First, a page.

OPINION: About 150 million kilometres away, near the centre of our Solar System, a storm is quietly brewing.
Just like Earth, the Sun has its own weather systems. It’s swirling mass of energy is occasionally unleashed in the form of a solar flare or coronal mass ejection, basically a big blast of plasma.
That energy radiates out from the sun and arrives at Earth about a day later. Our planet’s magnetic field protects us from the worst of it. But big space weather events can knock out electricity grids and interfere with satellites and radio equipment.
That’s why most governments now list space weather as an ever-present risk they need to prepare for alongside pandemics, earthquakes and floods.
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Now a team of researchers at the University of Otago has received $15 million in funding through the Ministry for Business, Innovation and Employment’s Endeavour Round to figure out how to better forecast space weather and protect our electricity networks from it.
Covid-19 has made us increasingly dependent on digital technologies for communication and commerce. As we usher in 5G mobile networks, autonomous vehicles and smart cities networked with sensors, we will be ever more vulnerable to the impacts of a big solar storm, which could fry power plant equipment, substations and transmission lines all over the world.
For the US, the estimated cost of such an event is US$500 billion to US$2.7 trillion, the Otago researchers note.
“A very rough estimate for New Zealand suggests an annualised risk cost of NZ$1 billion a year.”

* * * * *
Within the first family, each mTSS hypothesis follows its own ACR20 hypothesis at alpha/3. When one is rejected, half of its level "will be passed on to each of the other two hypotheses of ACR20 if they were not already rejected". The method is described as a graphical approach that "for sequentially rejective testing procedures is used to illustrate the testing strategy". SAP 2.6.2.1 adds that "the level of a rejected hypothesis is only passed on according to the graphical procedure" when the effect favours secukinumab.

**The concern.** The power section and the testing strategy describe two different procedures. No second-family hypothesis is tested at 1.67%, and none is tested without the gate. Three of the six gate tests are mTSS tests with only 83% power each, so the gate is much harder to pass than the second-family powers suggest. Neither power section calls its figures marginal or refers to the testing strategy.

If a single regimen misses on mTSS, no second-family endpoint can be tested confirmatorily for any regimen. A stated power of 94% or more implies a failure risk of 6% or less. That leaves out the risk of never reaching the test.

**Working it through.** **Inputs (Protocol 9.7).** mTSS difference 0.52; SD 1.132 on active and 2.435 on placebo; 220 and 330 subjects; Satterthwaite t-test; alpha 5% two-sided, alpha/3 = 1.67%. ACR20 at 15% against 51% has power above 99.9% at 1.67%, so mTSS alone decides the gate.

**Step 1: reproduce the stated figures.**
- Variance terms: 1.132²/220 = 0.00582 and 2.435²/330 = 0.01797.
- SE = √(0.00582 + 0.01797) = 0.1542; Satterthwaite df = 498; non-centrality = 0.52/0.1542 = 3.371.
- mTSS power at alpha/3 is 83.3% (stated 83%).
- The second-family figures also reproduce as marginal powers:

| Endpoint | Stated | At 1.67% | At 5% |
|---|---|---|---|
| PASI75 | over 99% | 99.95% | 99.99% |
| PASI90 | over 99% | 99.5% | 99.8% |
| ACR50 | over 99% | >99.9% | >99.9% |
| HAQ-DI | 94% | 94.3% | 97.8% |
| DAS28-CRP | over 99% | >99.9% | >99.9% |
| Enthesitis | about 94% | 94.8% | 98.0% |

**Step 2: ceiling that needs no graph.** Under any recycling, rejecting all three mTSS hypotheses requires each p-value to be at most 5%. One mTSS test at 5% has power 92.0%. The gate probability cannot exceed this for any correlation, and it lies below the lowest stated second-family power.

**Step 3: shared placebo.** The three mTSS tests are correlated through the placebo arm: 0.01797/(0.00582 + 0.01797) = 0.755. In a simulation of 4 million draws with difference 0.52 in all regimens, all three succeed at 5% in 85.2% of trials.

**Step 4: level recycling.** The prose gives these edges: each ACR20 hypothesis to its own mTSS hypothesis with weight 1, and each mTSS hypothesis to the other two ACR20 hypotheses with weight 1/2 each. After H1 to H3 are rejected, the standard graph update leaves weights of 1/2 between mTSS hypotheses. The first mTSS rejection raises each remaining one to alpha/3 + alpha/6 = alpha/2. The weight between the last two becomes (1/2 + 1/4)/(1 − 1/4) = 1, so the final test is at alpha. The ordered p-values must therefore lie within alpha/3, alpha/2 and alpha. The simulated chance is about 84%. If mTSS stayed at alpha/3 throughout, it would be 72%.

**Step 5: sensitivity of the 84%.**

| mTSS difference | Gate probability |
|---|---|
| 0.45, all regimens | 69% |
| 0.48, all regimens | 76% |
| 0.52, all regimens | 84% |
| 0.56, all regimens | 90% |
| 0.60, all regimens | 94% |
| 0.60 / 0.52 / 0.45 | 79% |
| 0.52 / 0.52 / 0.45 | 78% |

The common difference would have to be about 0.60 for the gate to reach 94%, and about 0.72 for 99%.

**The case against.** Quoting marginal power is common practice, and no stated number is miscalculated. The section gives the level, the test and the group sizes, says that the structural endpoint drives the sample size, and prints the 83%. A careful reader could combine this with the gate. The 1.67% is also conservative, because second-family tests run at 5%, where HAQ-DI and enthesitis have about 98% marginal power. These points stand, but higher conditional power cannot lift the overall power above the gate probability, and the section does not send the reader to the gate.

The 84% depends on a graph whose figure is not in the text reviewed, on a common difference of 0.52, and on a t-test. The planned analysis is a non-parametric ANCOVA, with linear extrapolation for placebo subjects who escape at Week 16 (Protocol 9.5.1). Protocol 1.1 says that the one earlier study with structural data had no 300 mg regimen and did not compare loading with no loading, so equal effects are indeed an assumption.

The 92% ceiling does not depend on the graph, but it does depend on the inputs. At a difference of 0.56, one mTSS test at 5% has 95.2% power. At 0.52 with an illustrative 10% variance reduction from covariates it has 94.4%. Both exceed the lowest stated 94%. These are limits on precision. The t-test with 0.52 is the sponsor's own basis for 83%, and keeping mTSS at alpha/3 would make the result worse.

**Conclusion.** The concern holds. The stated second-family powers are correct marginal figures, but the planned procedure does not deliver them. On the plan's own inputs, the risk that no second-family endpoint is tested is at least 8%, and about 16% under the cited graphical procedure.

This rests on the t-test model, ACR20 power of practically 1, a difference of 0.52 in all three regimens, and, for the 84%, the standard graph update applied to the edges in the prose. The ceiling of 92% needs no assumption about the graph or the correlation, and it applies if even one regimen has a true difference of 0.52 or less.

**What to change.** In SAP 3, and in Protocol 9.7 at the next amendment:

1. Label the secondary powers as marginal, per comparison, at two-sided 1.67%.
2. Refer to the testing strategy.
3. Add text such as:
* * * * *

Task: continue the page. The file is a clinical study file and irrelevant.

The US Congress last week passed a space weather bill that allows for a national strategy to combat the effects of space weather and to improve forecasting efforts. Nasa is planning to make greater use of specialised satellites to study the Sun to get a better handle on space weather patterns.
Other measures include the Department of Homeland Security developing recovery transformers that could revive blacked out power grids. Electricity companies are also developing equipment to protect their networks, such as capacitor banks to absorb and dissipate excess energy and Faraday cages to shield critical infrastructure.
Accurate space weather detection could give us a few hours notice of a major event and electricity providers could pre-emptively shut down their networks to prevent damage.
It is the one in 100 and one in 200-year events that our researchers will focus on. One of those happened in 1859 in what is known as the Carrington Event, named after the British astronomer Richard C. Carrington who observed the massive solar flare that accompanied it.
Auroras flashed across the sky all over the world in a major geomagnetic storm. Telegraph systems failed everywhere. If an event of that magnitude happened today it would plunge us into darkness and create an information blackout.
But this is an important project to help us develop the resilience we need to get through an equally dangerous storm.
Sun, Solar cycle 25, Space weather, Earth
World news – CA – Preparing NZ for space weather that would disable the grid and internet